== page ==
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Friday March 15 | Session 13:15 - 14:45 (20 min)
University Theatre Building | University Theatre
Within my practice as a performing arts curator and dramaturg I initiated the project Rooted Hauntology Coworking lab. Within this lab I invite artists, thinkers and thinkerers to engage with me in a practice of observation, care and being-with plants. Through this lab we have been engaging in a co-working practice with about 25 photosynthetic colleagues, including exotic plants, carnivorous plants and plain kitchen herbs. I investigate what sharing a working space with these plants can mean and what kind of relating we can initiate beyond either gardening or an exploitative or aesthetic objectification. Through a practice of beingwith I created a lecture-performance that consists of 2 main components: On the one hand a speculative thesis in which I connect the notion of home with the notions of das unheimliche and hauntology, resulting in the proposal that humans and plants have a hauntological relation towards each other.

Both humans and plants can be considered spectres in each others worlds, but that a breaking of worlds is possible. Academic language is mixed with poetic anecdotes and diary fragments. The text unfolds the difficulty of understanding, communication, the potential of violence and abuse as well as a hopeful search and a recognition of the autonomous life of the other. Alongside the lecture I worked with light-artist Vinny Jones on an installation in which, through the use of bio-sensors, the plants operate the lighting system in the space.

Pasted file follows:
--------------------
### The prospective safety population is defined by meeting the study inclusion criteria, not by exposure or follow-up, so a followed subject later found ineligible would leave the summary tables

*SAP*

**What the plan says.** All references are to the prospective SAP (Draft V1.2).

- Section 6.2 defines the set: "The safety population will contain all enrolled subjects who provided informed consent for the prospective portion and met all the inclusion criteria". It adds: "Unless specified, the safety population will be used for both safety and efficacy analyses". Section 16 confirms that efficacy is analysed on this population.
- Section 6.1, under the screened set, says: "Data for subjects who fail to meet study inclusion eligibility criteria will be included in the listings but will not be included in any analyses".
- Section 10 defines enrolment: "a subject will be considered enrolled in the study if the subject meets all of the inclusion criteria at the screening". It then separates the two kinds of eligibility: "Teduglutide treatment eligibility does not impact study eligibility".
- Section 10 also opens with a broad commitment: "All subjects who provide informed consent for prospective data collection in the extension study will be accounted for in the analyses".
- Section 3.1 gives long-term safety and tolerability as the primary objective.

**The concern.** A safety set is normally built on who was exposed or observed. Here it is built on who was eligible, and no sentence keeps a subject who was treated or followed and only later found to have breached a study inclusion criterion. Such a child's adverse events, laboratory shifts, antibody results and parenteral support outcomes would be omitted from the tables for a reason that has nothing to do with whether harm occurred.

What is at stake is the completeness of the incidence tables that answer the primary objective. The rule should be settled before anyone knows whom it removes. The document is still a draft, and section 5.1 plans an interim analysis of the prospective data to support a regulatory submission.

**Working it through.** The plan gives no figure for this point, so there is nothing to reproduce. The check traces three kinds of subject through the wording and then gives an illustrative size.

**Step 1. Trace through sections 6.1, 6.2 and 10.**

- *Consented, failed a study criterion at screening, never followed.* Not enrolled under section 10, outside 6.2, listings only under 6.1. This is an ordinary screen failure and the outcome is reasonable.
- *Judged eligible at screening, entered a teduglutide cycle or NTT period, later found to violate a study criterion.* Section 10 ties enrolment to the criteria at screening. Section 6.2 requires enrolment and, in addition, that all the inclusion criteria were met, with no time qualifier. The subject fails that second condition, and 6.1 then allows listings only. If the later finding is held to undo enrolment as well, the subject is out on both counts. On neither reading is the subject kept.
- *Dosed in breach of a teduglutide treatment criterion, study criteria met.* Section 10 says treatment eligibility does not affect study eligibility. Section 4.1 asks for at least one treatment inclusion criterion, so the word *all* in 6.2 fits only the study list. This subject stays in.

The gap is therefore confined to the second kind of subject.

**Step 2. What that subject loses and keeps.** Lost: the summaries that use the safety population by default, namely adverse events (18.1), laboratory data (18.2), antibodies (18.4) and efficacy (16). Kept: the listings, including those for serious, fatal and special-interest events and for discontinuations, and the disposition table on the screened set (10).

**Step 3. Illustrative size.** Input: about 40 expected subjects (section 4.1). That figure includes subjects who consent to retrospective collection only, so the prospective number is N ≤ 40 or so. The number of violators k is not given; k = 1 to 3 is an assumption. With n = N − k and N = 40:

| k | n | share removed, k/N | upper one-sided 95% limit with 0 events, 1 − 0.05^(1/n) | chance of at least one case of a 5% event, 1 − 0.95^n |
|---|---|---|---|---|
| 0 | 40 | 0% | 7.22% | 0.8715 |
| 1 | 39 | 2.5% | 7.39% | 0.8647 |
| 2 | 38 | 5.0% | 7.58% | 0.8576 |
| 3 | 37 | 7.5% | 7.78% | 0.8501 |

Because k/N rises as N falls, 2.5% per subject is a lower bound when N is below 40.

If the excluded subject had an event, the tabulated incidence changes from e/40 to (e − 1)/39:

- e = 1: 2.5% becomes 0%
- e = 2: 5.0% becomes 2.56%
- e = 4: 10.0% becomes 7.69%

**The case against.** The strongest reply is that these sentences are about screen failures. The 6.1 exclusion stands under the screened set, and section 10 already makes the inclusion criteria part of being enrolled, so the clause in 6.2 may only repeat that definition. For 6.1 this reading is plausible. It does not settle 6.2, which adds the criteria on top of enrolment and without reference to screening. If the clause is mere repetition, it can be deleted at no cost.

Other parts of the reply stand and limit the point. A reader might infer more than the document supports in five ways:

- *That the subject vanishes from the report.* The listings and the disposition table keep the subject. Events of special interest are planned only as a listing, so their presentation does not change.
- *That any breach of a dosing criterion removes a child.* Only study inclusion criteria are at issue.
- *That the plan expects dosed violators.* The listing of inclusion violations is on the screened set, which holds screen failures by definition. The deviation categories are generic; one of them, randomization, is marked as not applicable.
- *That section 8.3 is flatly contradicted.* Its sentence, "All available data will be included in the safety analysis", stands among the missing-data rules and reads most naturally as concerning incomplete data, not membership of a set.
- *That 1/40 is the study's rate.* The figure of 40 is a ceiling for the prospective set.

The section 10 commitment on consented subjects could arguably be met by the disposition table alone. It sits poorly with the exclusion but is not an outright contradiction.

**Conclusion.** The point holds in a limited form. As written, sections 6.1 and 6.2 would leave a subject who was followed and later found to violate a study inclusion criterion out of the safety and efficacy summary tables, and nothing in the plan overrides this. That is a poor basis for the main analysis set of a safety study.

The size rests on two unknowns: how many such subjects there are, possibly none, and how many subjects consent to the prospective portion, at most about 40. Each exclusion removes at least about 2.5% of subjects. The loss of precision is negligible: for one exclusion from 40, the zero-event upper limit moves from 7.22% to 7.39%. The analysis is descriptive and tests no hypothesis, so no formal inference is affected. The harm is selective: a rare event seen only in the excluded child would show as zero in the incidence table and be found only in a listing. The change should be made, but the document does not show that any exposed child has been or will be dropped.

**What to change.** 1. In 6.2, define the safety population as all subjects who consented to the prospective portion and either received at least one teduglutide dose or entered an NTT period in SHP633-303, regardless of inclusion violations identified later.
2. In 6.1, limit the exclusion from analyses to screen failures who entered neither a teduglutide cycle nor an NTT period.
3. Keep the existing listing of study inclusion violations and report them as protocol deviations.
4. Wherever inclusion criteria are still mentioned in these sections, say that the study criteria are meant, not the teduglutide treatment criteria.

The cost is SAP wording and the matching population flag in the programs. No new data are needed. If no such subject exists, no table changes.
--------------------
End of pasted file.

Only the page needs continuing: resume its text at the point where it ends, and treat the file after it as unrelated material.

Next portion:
The lecture-performance addresses the problematics, the complexity, the pain, the uncomfortable impossibility of communication al the while using our spectrality as an opening, in order to be hopeful and speculative rather then pessimistic or escapist. In the next phase of this project I want to dive deeper into the effects the being-with plant-others has on our sense of time, productivity, hierarchy, appropriation and cocreation in terms of the creation of artistic work. And I am particularly keen to see how other modes of relating, working and creating can infiltrate the artistic institution. What plant-inspired strategies can bring change from within. Can practices of care co-exist with invasion and parasitic relationships? Does the parasite need it’s host to survive or does it hollow them out? How does symbiosis with the parasite change the host? I am currently working on a curatorial statement and proposal based on this practice of observation, being-with and infiltration that I would like to present and discuss in a poetic and imaginative way. 

Ingrid Vranken completed Theatre Studies at the University of Antwerp and Freie Universität Berlin. She worked as a dramaturg, producer and curator for multiple artists and arts organizations in Flanders. She is a member of FoAM, a transdisciplinary laboratory at the interstices of art, science, nature and everyday life. Aside from her work in the arts, Ingrid is actively engaged in the environmental justice movement as a member of Climate Express. Ingrid's work focuses on connecting the arts and ecology, not only as a theme of artistic work, but also as a way to transform artistic processes and practices. Her research focusses on new collaborative, curatorial and dramaturgical models, and a wider ecological and post-capitalist transition, that include non-humans. She is currently collaborating with artist Maria Lucia Cruz Correia on the project 'Voice of Nature – The Trial' in which a transformative juridical ritual is created that approaches the justice system in such a way that the voice of Nature can be heard. She is a graduate student in Expanded Curation at DAStheatre in Amsterdam, a two-year practice-based research master, where she looks into "Thinking like a forest" as an artistic, curatorial and ultimately organisational attitude. 
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